As exciting as these findings were, it was not clear how exactly methylation of H3K9 impacted chromatin structure. Disruption of Suv39h function in cells prevented heterochromatin association of heterochromatin protein 1 (HP1), suggesting that H3K9 methylation imparted a preferred binding surface for heterochromatin proteins. Indeed, the next breakthrough came shortly after, when Monika Lachner and other members of Thomas’s group showed that methylation of the H3K9 residue created a binding site for the chromo domain of HP1 proteins (Lachner et al., Nature 2001). This finally suggested a biochemical explanation for the formation and propagation of heterochromatin.
Early on in this work, Thomas was prepared to do functional studies and, with the cutting-edge expertise available at the IMP and with the help of Maria Sibilia from Erwin Wagner’s group, his team was able to create mutants for the mouse Suv39h1 gene, even before they knew anything about its function. But to the disappointment of Dønal O’Carroll, the PhD student who did the mouse work, the Suv39h1 mutant mouse did not have any apparent phenotype. Not ready to give up, Dønal and Thomas looked back at the early Southern blots used to isolate Suv39h1 and noticed an additional, weak band that suggested a second locus. They quickly identified and cloned the locus, Suv39h2, and generated double-knockout mice. In contrast to the single mutant, these mice had a striking phenotype, with only a third surviving to adulthood. Those mice that survived were growth retarded and infertile. Dønal and Antione Peters, who joined the lab as a postdoc with important expertise in chromosome biology, further analysed the phenotype and observed chromosomal instabilities associated with an increased risk of tumour formation (Peters et al., Cell 2001). It was therefore clear that H3K9 methylation is crucial for protecting mammalian genome stability.
Along with David Allis’s landmark Cell paper in 1996 describing the first histone acetyltransferase, Thomas’s report in Nature of the first histone methyltransferase can be considered one of the most important epigenetic discoveries, ushering in a modern era of epigenetic research. There are around 50 different genes encoding SET domain-containing proteins in the genomes of multicellular organisms, and Thomas’s work opened the floodgates for publications on histone methylation in a wide variety of organisms, providing countless new insights into gene regulation, stem cells, nuclear reprogramming, the response of chromatin to the environment, and human disease. Histone modifications are potentially reversible, opening the door to ‘epigenetic therapies’ – indeed, several epigenetic drugs that target histone-modifying enzymes have been approved for the treatment of cancer.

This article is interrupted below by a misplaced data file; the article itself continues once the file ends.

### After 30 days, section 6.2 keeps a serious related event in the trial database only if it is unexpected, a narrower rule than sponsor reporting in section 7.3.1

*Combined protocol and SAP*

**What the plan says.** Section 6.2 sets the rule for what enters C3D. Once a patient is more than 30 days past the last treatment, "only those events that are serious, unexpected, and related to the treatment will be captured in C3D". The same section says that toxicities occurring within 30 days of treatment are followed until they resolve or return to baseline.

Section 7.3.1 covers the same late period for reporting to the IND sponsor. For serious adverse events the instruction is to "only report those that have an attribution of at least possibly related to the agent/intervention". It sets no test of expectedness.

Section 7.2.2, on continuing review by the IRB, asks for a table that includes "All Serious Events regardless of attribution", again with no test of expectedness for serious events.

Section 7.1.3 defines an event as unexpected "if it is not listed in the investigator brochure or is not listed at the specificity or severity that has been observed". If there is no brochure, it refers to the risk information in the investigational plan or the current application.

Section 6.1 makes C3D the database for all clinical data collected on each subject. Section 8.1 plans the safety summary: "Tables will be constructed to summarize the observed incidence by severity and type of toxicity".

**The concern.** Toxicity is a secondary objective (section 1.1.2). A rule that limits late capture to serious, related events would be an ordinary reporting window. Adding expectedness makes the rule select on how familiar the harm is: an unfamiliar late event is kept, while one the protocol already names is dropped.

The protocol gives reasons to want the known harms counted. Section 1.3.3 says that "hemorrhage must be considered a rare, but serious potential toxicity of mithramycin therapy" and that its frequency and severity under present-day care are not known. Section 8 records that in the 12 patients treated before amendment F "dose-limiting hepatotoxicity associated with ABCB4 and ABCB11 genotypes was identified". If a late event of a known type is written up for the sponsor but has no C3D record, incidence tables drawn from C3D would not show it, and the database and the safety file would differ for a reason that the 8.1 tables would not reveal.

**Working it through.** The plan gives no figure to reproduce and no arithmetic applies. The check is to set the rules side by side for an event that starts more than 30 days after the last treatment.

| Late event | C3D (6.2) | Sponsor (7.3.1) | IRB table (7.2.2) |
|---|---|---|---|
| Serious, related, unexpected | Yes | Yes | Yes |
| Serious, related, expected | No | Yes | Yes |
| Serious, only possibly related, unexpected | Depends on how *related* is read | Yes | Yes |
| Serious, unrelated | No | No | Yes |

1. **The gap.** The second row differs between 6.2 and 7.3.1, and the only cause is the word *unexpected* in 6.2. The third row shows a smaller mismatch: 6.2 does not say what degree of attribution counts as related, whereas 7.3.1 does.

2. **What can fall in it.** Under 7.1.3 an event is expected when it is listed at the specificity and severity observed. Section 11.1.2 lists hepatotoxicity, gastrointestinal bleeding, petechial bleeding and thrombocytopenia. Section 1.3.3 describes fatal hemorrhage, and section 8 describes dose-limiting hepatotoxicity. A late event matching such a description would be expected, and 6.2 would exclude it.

Despite this tremendous success, the path wasn’t an easy one. During the first few years at the IMP with no publications from his independent work, Thomas felt the pressure. Max Birnstiel, the founding director of the IMP, would say when they met in the elevator: “Jenuwein! When do you think you’re going to publish something?”, and Kim Nasmyth, who succeeded Birnstiel as director in 1997 joked, referring to recent ground-breaking work on histone acetylation: “Thomas, if you don’t identify a histone deacetylase I will do it for you!” But Thomas’s focus and tenacity ensured the ultimate success of the risky project. And despite the peer pressure, there was also tremendous support. “I would not have survived, and I would not still be in science, had there not been constant support from the colleagues, particularly Hartmut Beug and Meinrad Busslinger, at the institute”, says Thomas.
Thomas’s achievements have been recognised by numerous awards including the Sir Hans Krebs Medal of the FEBS Society in 2005 and the Erwin Schrödinger Prize of the Austrian Academy of Sciences in 2007. He also helped coordinate efforts in epigenetic research across Europe by leading the EU-funded Epigenome Network of Excellence from 2004 to 2009. He moved on from the IMP in 2008 to become Director at the Max Planck Institute of Immunobiology and Epigenetics in Freiburg, but still has strong ties to his former institute. This includes a now traditional annual skiing trip with old colleagues and friends.
Functional mammalian homologues of the Drosophila PEV-modifier Su(var)3-9 encode centromere-associated proteins which complex with the heterochromatin component M31.
Aagaard L, Laible G, Selenko P, Schmid M, Dorn R, Schotta G, Kuhfittig S, Wolf A, Lebersorger A, Singh PB, Reuter G, Jenuwein T; EMBO J 1999
Structure-function analysis of SUV39H1 reveals a dominant role in heterochromatin organisation, chromosome segregation and mitotic progression.
Melcher M, Schmid M, Aagaard L, Selenko P, Laible G, Jenuwein T; Mol Cell Biol 2000
Regulation of chromatin structure by site-specific histone H3 methyltransferases.
Rea S, Eisenhaber F, O'Carroll D, Strahl BD, Sun ZW, Schmid M, Opravil S, Mechtler K, Ponting CP, Allis CD, Jenuwein T; Nature 2000
Methylation of histone H3 lysine 9 creates a binding site for HP1 proteins.
Lachner M, O'Carroll D, Rea S, Mechtler K, Jenuwein T; Nature 2001
Loss of the Suv39h histone methyltransferases impairs mammalian heterochromatin and genome stability.
Peters AH, O'Carroll D, Scherthan H, Mechtler K, Sauer S, Schöfer C, Weipoltshammer K, Pagani M, Lachner M, Kohlmaier A, Opravil S, Doyle M, Sibilia M, Jenuwein T; Cell 2001